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Epidemiology. 2005 Jan;16(1):1-3.

The impact of a prevention effort on the community.

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1
Division of Cancer Epidemiology and Genetics, National Cancer Institute, Bethesda, Maryland 20892-7244, USA. Wacholder@NIH.gov

Erratum in

  • Epidemiology. 2005 Mar;16(2):272.
  • Epidemiology. 2005 Jul;16(4):555.

Abstract

Commonly used measures of the impact of an exposure on disease are inadequate for assessing the potential benefit of community-based efforts to prevent disease caused by the exposure in question. Because relative measures of effect, including the risk ratio, odds ratio, and population attributable risk (PAR) do not account for the absolute risk of disease, they lack the most crucial element for evaluating the opportunity for prevention of disease caused by the exposure. Attributable community risk (ACR), defined as the difference between the crude risk (or overall risk in the population) and the risk in the unexposed, better captures the potential impact of a prevention effort. PAR can be expressed as the proportion of the disease incidence in a population that is attributable to the exposure. ACR, by contrast, is the proportion of the population that is affected with the disease due to the exposure. Therefore, unlike PAR, risk ratio or odds ratio, ACR is useful for comparing the potential benefit of programs aimed at the prevention of different diseases. For example, ACR provides a useful comparison of the potential benefits of efforts to prevent breast cancer and to prevent ovarian cancer among women with a BRCA1 or BRCA2 mutation.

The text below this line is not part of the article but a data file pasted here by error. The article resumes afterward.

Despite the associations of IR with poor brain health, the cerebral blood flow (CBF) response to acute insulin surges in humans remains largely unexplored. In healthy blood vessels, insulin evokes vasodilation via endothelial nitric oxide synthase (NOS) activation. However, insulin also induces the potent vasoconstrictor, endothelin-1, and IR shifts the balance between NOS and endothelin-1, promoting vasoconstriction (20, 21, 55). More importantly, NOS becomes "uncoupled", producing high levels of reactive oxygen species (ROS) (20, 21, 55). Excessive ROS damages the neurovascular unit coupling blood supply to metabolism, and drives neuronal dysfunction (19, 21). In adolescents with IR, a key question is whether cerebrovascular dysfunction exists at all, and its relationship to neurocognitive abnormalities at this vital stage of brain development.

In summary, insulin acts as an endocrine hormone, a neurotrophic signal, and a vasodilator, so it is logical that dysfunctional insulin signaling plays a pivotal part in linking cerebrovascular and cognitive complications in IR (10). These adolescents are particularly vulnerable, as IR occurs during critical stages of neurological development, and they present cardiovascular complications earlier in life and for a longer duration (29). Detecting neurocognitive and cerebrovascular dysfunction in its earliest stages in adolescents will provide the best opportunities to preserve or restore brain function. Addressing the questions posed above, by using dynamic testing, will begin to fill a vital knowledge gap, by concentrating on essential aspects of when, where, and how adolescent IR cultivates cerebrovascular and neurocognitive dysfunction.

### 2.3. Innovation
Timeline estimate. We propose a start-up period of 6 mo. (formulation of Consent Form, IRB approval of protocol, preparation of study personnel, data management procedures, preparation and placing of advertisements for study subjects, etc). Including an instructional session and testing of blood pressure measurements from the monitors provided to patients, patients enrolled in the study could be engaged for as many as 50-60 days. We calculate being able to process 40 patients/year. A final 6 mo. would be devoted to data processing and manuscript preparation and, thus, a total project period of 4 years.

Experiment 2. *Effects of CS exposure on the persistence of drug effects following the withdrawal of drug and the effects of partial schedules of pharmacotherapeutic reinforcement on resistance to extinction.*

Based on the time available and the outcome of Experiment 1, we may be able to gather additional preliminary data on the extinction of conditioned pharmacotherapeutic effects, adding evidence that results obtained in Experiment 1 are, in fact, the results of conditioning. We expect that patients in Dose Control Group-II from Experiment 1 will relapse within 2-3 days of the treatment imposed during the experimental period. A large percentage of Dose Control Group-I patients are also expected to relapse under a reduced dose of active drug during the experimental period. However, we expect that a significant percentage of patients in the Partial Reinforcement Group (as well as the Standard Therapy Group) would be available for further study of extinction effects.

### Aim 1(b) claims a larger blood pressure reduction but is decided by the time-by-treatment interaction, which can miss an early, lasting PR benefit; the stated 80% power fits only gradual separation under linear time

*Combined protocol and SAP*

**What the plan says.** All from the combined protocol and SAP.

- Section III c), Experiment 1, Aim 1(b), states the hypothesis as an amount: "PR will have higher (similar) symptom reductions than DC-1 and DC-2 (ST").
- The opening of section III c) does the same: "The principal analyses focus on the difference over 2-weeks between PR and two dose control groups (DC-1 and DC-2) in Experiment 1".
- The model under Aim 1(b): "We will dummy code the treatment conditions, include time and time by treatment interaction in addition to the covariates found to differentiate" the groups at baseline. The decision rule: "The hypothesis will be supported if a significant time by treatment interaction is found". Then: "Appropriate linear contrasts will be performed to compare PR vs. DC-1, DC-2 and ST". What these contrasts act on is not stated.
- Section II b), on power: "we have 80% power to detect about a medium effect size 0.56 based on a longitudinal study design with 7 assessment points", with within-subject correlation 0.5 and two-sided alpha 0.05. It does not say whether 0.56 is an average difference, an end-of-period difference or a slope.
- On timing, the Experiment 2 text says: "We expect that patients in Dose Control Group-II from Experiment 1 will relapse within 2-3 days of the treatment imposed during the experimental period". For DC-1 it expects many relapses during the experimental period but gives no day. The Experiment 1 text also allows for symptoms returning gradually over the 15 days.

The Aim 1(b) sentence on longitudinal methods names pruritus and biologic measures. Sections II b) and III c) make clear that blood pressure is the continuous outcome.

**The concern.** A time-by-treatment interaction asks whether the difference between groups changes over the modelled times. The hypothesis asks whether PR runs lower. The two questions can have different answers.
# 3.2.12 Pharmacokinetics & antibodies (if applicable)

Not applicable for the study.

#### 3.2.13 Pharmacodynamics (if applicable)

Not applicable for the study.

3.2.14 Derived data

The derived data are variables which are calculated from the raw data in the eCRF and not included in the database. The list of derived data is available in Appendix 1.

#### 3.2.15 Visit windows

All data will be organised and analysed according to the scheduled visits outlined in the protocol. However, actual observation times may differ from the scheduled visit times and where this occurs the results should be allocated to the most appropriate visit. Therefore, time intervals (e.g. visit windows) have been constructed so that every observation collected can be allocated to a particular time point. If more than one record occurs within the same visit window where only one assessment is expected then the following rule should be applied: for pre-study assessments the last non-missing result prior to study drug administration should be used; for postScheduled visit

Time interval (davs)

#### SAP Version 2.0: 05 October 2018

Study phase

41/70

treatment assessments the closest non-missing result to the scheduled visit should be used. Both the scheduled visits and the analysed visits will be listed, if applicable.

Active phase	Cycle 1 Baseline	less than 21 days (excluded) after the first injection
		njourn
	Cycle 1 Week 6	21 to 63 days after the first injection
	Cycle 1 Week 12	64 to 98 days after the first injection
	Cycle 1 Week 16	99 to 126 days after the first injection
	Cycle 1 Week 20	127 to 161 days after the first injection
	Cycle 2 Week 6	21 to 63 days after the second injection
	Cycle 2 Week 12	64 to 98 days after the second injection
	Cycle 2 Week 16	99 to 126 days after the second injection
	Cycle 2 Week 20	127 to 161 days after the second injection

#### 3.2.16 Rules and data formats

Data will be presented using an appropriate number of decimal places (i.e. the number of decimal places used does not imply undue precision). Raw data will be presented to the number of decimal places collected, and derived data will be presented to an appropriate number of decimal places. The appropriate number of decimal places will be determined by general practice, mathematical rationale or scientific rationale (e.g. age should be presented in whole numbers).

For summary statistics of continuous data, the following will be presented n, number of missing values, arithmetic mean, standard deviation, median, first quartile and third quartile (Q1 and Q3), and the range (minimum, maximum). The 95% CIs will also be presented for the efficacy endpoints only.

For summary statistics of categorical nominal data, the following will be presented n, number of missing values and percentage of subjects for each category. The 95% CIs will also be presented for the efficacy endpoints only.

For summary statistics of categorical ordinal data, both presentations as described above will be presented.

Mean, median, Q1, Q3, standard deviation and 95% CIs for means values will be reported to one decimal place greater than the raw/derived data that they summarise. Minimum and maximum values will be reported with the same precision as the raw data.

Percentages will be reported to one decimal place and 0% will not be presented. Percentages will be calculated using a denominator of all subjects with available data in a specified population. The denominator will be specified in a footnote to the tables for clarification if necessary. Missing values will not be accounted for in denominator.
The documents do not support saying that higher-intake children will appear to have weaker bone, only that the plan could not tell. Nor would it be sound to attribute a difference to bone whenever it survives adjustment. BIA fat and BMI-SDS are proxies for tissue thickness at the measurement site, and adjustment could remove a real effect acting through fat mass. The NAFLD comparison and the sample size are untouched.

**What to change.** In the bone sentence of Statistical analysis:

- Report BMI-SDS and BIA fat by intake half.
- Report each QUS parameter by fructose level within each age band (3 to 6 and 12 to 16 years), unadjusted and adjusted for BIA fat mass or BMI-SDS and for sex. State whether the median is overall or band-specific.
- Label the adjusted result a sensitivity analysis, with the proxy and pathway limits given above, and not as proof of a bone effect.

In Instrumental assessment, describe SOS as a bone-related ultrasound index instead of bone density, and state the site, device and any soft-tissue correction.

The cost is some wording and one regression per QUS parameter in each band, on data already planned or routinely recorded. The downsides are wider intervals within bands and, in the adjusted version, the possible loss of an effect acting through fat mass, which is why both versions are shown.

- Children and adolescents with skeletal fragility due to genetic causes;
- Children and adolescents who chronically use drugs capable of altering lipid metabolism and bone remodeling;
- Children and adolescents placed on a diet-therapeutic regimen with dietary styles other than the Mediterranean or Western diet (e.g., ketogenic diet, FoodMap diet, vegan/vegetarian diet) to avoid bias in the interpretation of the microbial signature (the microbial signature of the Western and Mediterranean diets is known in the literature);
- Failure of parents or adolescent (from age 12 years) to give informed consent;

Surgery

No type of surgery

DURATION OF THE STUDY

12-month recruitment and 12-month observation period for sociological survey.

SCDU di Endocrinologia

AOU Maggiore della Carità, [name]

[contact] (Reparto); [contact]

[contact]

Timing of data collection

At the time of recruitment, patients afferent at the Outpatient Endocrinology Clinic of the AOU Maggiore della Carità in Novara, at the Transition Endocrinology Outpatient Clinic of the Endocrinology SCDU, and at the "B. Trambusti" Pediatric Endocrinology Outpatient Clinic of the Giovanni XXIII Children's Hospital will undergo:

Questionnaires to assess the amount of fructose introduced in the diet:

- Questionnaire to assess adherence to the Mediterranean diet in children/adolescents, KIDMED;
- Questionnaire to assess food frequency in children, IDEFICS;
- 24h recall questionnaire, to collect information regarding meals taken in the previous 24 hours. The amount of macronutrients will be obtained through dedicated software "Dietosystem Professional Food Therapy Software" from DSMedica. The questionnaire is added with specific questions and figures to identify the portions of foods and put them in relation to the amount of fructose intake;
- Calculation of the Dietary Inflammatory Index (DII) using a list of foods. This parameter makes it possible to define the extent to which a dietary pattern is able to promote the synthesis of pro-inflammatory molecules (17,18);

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PMID:
15613938
[Indexed for MEDLINE]
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